construction), FEMA follows the procedures set forth in 44 CFR part 10 
to assure NEPA compliance.

F. Executive Order 13132, Federalism

    Executive Order 13132, Federalism, sets forth principles and 
criteria that agencies must adhere to in formulating and implementing 
policies that have federalism implications, that is, regulations that 
have substantial direct effects on the States, on the relationship 
between the national government and the States, or on the distribution 
of power and responsibilities among the various levels of government. 
See Executive Order 13132, 64 FR 43255, Aug. 10, 1999. Federal agencies 
must closely examine the statutory authority supporting any action that 
would limit the policymaking discretion of the States, and to the 
extent practicable, must consult with State and local officials before 
implementing any such action. The disaster assistance addressed by this 
proposed rule is provided to individuals and families, and would not 
have federalism implications.

G. Executive Orders 11988 and 11990, Floodplain Management and 
Protection of Wetlands

    Under Executive Order 11988, Floodplain Management, as amended, 
Federal agencies are required to ``provide leadership to reduce the 
risk of flood loss, to minimize the impact of floods on human safety, 
health and welfare, and to restore and preserve the natural and 
beneficial values served by floodplains.'' See Executive Order 11988, 
as amended, 42 FR 26951, May 25, 1977, 44 FR 43239, July 20, 1979. 
Under Executive Order 11990, Protection of Wetlands, Federal agencies 
are required to ``provide leadership and * * * take action to minimize 
the destruction, loss or degradation of wetlands, and to preserve and 
enhance the natural and beneficial values of wetlands in carrying out 
the agency's responsibilities.'' See Executive Order 11990, as amended, 
42 FR 26961, May 25, 1977, 52 FR 34617, Sept. 14, 1987. The 
requirements of these Executive Orders apply in the context of the 
provision of Federal financial assistance relating to, among other 
things, construction and property improvement activities, as well as 
conducting Federal programs affecting land use. The changes proposed in 
this rule would not have an effect on land use, floodplain management 
or wetlands. When FEMA undertakes specific actions that may

[[Page 44569]]

have such effects (e.g., placement of manufactured temporary housing 
units on FEMA-constructed group sites; permanent or semi-permanent 
housing construction), FEMA follows the procedures set forth in 44 CFR 
part 9 to assure compliance with these Executive Orders.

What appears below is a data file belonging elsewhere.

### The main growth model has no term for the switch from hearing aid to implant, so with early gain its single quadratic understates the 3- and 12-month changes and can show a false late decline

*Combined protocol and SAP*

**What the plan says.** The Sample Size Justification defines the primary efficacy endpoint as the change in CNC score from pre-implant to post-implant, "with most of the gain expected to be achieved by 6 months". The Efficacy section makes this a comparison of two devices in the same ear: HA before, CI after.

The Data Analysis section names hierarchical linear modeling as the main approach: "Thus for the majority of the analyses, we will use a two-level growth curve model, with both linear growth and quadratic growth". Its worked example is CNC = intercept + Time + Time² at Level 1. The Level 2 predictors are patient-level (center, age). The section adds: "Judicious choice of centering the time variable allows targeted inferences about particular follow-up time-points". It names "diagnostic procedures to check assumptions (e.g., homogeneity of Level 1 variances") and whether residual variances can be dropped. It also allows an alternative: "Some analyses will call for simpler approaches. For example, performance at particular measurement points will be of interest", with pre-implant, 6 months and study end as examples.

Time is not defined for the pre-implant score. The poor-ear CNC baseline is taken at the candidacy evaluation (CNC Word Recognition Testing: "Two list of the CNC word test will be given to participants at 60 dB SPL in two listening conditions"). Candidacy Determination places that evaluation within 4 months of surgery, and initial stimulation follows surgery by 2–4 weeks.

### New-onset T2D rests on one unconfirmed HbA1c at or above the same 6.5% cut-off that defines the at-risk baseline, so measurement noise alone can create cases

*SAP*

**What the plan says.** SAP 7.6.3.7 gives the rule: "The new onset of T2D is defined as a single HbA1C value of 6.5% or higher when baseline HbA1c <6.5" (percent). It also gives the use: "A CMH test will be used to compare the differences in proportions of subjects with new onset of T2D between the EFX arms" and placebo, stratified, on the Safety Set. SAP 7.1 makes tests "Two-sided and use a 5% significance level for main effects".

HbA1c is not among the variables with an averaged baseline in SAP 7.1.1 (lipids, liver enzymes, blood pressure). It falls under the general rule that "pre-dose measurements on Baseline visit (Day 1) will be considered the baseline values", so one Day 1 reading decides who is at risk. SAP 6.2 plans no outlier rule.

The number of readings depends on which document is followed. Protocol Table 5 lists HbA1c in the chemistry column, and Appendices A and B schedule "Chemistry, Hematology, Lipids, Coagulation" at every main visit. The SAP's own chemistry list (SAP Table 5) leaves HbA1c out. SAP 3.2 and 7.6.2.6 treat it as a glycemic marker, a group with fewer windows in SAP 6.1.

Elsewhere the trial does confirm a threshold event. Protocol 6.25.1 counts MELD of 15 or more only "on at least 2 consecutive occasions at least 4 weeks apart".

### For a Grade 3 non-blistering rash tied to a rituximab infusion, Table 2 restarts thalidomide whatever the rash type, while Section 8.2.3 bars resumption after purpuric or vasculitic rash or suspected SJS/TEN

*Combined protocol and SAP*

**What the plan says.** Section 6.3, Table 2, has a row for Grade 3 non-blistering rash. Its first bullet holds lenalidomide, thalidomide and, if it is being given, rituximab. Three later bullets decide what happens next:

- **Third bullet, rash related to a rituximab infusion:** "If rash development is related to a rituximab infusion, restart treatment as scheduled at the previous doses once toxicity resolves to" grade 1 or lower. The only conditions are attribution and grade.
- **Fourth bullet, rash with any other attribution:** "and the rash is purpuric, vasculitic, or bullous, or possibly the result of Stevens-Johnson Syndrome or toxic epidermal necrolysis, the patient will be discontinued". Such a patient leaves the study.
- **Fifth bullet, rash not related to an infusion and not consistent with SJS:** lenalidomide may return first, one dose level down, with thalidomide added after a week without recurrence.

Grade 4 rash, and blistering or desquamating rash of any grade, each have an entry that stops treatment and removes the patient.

H. Executive Order 13045, Protection of Children From Environmental 
Health Risk and Safety Risks

    FEMA has analyzed this proposed rule under Executive Order 13045, 
Protection of Children From Environmental Health Risks and Safety 
Risks, 62 FR 19883, Apr. 23, 1997. This rule is not an economically 
significant rule and would not create an environmental risk to health 
or safety that might disproportionately affect children.

I. Unfunded Mandates Reform Act of 1995

    The Unfunded Mandates Reform Act of 1995 (UMRA), 2 U.S.C. 1501 et 
seq., pertains to any proposed rulemaking which implements any rule 
that includes a Federal mandate that may result in the expenditure by 
State, local, and Tribal governments, in the aggregate, or by the 
private sector, of $100 million or more (adjusted annually for 
inflation) in any one year. The Act also applies to any regulatory 
requirements that might significantly or uniquely affect small 
governments. FEMA has determined that this proposed rule would not 
result in the expenditure by State, local and Tribal governments, in 
the aggregate, nor by the private sector, of $100,000,000 or more in 
any one year as a result of a Federal mandate, nor would it 
significantly or uniquely affect small governments.

J. Executive Order 13175, Consultation and Coordination With Indian 
Tribal Governments

    Under Executive Order 13175, Consultation and Coordination with 
Indian Tribal Governments, FEMA may not issue a regulation that is not 
required by statute, that significantly or uniquely affects the 
communities of Indian Tribal governments, and that imposes substantial 
direct compliance costs on those communities, unless the Federal 
Government provides the funds necessary to pay the direct compliance 
costs incurred by the Tribal government, or FEMA consults with those 
governments. See Executive Order 13175, 65 FR 67249, Nov. 9, 2000. This 
proposed rule would not significantly or uniquely affect the 
communities of Indian Tribal governments, nor would this proposed 
rulemaking impose substantial direct compliance costs on those 
communities.

K. Executive Order 12898, Environmental Justice

    Under Executive Order 12898, Environmental Justice, each Federal 
agency must conduct its programs, policies, and activities that 
substantially affect human health or the environment in a manner that 
ensures that those programs, policies, and activities do not have the 
effect of excluding persons from participation in, denying persons the 
benefit of, or subjecting persons to discrimination because of their 
race, color, or national origin. See Executive Order 12898, 59 FR 7629, 
Feb. 16, 1994. FEMA has incorporated environmental justice into its 
policies and programs.
    The proposed housing repair, replacement and construction 
assistance regulations intentionally contain provisions that ensure 
they would not have a disproportionately high and adverse human health 
effect on any segment of the population. This rulemaking clarifies the 
eligibility requirements for assistance, and in doing so, maintains 
focus on the functionality of the component being repaired or replaced, 
and does not consider income or home value. Section 408 of the Stafford 
Act requires that such assistance be granted only for damage caused by 
a disaster event. Non-disaster related damage is not eligible for 
assistance under the Stafford Act. To ensure that this limitation will 
not be improperly exclusive, this proposed rule would clarify that